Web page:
Key components: Nvidia Tegra 3: Quad-core mobile applications processor Hynix H5TC2G83CFR: 2 Gb DDR3 SDRAM Kingston KE44B026BN: 8GB memory module Realtek (RMC) ALC5642: Audio codec and headphone amplifier Maxim MAX77612A: Power management IC Texas Instruments TPS63020: Buck-boost converter; SN75LVDS83B LVDS display serdes Fairchild FDMC6675BZ: P-channel power MOSFET ELAN Microelectronics eKTF3624BWS and eKTH1036BWS: Controllers for resistive touchscreen Broadcom BCM4751: Integrated monolithic GPS receiver InvenSense MPU-6050: Six-axis (gyro and accelerometer) MEMS device AzureWave AW-NH665: 802.11n Wi-Fi/Bluetooth/FM radio module NXP Semiconductor PN65: Secure NFC module

Back side view of the Nexus 7 communications board (click on image to enlarge).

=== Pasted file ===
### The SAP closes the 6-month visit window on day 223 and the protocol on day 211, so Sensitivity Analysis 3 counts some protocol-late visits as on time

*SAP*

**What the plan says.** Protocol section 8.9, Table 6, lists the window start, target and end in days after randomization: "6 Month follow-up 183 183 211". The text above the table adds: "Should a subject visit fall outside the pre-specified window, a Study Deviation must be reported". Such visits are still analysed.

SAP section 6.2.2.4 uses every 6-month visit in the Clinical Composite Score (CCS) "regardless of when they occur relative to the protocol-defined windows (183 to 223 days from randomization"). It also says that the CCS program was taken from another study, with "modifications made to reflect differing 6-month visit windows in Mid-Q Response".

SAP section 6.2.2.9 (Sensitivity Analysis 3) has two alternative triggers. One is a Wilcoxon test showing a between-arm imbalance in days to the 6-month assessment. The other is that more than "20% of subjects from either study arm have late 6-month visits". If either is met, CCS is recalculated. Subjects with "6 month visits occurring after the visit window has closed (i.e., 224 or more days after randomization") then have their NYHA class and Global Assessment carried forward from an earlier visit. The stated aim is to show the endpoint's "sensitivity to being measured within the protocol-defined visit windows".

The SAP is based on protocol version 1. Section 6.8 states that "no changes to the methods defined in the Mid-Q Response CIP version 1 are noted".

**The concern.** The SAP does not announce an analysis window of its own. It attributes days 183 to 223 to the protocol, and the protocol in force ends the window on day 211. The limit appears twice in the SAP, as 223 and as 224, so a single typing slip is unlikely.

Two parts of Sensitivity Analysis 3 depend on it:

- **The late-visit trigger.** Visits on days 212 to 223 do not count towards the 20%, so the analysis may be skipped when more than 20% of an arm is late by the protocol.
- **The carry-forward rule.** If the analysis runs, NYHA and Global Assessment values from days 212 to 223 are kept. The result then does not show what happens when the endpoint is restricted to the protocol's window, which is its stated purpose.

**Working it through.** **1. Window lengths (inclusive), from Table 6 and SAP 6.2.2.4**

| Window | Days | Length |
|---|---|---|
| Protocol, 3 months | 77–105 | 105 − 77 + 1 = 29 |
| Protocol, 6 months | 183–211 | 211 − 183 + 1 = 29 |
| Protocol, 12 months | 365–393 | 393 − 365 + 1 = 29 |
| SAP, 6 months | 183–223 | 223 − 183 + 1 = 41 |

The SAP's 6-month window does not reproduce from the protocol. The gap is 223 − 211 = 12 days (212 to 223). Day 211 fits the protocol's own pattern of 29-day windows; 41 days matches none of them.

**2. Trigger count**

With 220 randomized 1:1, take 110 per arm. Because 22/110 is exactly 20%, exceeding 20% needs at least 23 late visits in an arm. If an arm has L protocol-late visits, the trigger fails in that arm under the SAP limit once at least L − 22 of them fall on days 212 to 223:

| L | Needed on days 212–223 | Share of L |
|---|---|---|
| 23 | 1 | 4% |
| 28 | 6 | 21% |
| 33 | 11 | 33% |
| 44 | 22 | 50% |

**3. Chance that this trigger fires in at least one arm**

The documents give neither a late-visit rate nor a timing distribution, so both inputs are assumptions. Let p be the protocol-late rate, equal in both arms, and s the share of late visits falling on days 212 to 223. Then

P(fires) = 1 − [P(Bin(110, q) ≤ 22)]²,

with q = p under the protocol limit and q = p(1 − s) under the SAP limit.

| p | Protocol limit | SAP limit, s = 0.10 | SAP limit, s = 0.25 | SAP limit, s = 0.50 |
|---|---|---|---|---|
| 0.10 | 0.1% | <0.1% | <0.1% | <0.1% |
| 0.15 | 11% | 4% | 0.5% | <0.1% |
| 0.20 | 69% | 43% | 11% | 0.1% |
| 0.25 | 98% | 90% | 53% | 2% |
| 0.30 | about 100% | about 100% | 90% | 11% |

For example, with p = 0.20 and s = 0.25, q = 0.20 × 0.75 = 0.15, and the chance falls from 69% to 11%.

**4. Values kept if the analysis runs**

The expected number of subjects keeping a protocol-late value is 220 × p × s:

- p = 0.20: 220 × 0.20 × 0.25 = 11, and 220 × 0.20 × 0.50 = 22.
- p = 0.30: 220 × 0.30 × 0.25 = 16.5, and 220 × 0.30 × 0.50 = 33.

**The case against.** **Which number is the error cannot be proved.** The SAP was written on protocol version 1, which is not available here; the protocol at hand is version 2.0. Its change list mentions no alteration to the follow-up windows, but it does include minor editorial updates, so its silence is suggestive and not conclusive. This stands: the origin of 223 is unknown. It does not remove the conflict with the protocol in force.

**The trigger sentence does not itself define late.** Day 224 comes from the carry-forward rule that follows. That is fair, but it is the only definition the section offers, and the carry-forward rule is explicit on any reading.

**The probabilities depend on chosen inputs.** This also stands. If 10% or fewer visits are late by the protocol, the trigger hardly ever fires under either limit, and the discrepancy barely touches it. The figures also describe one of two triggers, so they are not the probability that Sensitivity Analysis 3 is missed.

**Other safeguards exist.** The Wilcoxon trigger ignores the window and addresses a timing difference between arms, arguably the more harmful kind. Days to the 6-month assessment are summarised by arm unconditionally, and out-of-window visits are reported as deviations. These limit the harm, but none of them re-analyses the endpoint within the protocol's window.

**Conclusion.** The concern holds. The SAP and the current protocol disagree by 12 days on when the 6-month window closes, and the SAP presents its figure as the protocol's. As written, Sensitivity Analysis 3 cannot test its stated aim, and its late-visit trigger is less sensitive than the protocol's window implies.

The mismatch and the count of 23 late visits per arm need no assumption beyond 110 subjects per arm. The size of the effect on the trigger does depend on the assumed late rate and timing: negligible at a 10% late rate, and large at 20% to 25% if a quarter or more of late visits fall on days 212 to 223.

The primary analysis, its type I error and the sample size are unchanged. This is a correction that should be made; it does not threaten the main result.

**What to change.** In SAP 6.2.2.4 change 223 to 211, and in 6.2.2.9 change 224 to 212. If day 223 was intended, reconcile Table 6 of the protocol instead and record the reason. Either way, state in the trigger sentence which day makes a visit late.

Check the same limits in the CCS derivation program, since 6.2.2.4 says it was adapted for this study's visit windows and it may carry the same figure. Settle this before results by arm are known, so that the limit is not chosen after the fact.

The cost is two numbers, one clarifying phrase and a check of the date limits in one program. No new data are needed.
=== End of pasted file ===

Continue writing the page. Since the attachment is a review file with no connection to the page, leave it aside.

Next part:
Allan Yogasingam is a technical research manager at UBM TechInsights, a sister company to EE Times. For a closer look at the UBM TechInsights teardown analysis of the Nexus 7, please visit the firm's website. Out of the box

The Google Nexus 7 Tablet as manufactured by ASUS (click on image to enlarge).

Removing the back cover

Removing the back cover of the Nexus 7 (click on image to enlarge).

Revealing key internal components

Removing the back cover of the Nexus 7 reveals some of the key internal components (click on image to enlarge).

Back cover with shielding

The back cover of the Nexus 7 with some shielding (click on image to enlarge).

The front of the Nexus 7

The front of the Nexus 7 featuring the PCB and LCD touchscreen (click on image to enlarge).

Removing the shielding

Removing the shielding around the main PCB (click on image to enlarge).

Lithium-polymer battery pack

The 3.7V, 16Wh lithium-polymer battery pack (click on image to enlarge).

Closer look at the display

A closer look at the display manufactured by HYDIS (click on image to enlarge).

Revealing the apps processor

Revealing the Nvidia Tegra 3 applications processor (click on image to enlarge).

The main PCB

A look at the main PCB with the shielding removed (click on image to enlarge).